Reviews | Written by James Perkins 08/01/2019


A crazed lunatic kidnaps a man and his family whilst out on a road trip. After he wakes up, the lunatic regales him with three horror stories in the anthology film Terror Tales.

The anthology concept is certainly not a new idea, with recent examples like cult hit V/H/S and its sequels, but it can be highly effective when done right. Terror Tales unfortunately fails to hit the mark, possibly down to the high workload taken on by solo director Jimmy Lee Combs. With previous anthologies, multiple directors have come together in collaborative efforts which see a multitude of styles converging to create something unique, whereas this particular film sadly feels like a repetitive chore at times. Although commitment is clearly on display, a mixture of lacklustre storytelling, questionable sound and visual effects and, at times, over the top or uninspired delivery of dialogue leaves the whole experience feeling empty.

The overarching story, as is the norm in anthology tales, is fairly basic at best. Our antagonist known as The Drive (portrayed by Christopher Showerman) is - by a great amount - the most positive aspect. His performance is the right level of powerful, crazy and insane that you would expect from an individual that would commit the kind of crime that he does. However, the reasoning behind him telling the stories that transpire feels somewhat lukewarm. As far as the stories go, let’s break them down one by one...

By Proxy is the story of acclaimed author Susan McKay (Lynn Lowry) who, after the birth of her son, struggles to recapture her writing talent and slowly spirals downhill. After her son commits suicide after suffering from recurring illnesses, she herself is killed by a stranger and begins to go on a journey of self discovery. She is soon visited by one of her creations, the “Ink Monster”, and sees her life from a different perspective. Out of our three tales, this is probably the most inventive (taking ideas from a reassuring story like A Christmas Carol and spinning it on its head by adding horror elements), but it unfortunately suffers from being far too elongated in its message and contains some of the most jarring acting in recent memory. There is a clear lack of chemistry between Susan and her husband, and the best performance comes from Susan's spirit guide (Matt Block), who also looks great due to the solid blend of practical prosthetics and minimal CGI.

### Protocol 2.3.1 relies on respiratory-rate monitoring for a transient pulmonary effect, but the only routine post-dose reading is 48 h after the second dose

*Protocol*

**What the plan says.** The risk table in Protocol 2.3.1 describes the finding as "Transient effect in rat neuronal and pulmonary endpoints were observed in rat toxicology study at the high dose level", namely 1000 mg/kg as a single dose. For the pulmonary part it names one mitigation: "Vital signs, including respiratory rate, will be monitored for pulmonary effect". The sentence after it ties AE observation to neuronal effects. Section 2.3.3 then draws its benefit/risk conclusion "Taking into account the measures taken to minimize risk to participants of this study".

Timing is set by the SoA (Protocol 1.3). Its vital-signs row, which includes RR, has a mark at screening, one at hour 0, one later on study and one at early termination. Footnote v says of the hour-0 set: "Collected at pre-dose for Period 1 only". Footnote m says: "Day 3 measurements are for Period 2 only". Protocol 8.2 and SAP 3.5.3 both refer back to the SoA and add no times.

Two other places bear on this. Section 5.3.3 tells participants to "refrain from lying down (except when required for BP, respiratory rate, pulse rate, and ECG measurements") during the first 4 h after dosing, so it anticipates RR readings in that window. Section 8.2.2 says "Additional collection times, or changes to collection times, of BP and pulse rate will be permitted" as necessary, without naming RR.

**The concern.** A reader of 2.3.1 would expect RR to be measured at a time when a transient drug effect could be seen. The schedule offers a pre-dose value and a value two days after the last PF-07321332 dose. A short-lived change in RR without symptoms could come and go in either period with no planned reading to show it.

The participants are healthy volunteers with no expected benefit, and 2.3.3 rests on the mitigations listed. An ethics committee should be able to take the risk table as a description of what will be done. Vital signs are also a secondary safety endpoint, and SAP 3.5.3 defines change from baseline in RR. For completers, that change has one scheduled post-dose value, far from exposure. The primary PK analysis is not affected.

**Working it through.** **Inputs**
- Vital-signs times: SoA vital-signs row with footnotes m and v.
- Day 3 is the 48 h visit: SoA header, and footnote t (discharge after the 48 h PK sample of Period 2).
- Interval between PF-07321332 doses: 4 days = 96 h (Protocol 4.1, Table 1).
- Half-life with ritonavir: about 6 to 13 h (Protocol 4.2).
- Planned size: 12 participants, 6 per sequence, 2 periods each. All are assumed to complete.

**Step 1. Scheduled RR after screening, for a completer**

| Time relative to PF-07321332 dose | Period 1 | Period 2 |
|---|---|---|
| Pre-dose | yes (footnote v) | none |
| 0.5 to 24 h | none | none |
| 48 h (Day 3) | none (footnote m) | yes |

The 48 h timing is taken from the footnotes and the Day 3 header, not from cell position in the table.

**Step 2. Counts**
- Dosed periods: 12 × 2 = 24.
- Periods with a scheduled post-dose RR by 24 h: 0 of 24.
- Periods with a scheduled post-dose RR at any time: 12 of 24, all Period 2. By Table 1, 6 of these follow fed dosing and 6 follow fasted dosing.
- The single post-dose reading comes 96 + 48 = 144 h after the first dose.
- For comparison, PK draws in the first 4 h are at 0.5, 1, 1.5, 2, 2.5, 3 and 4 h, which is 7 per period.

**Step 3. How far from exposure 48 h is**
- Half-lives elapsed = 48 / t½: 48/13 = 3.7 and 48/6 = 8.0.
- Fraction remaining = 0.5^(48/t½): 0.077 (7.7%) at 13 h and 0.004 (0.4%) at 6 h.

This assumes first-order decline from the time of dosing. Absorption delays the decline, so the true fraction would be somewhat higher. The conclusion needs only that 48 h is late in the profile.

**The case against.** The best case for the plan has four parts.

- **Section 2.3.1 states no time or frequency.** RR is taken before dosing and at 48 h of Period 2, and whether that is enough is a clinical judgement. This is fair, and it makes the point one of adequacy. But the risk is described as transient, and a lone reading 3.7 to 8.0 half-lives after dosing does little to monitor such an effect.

The second story, Radical Video, is by far the best portion of the film. Set in the 80s and coated from head to toe in nostalgia from the soundtrack to the clothing, this tale follows a detective who is investigating a string of murders that seem to be connected to a video rental store. This short film takes a lot from classic 80s slashers/serial killer stories while also reminding viewers about the form of physical media that died many moons ago. The standout performance comes from Miranda Byers who plays video rental store co-owner Tiffany. Byers utterly steals the show and nails the vintage lingo of the era. Maybe Combes should take this idea and create a feature length version of this story in the future, as it would make for a much more entertaining film.

The final tale, Epidemic, is most definitely the most tedious one to sit through. A priest must face his worst fears as his wife and everyone he loves start to become possessed by the devil. It’s a highly unoriginal concept, and drags on far too long with wooden acting and ludicrous dialogue. As with anything that touches upon religious aspects, one may presume that, depending on the audience, this particular one may not be to everyone's taste.

At the end of the day, the film clocks in at a whopping two hours, and you can clearly see why a vast majority of this feels more of a chore rather than an enjoyable and unique experience. It is clear that Combes had some terrific ideas in mind and some of them - particularly those in Radical Video - are successful, but one feels like this was too much of a mountain of a task to undertake with the budget and equipment at his disposal.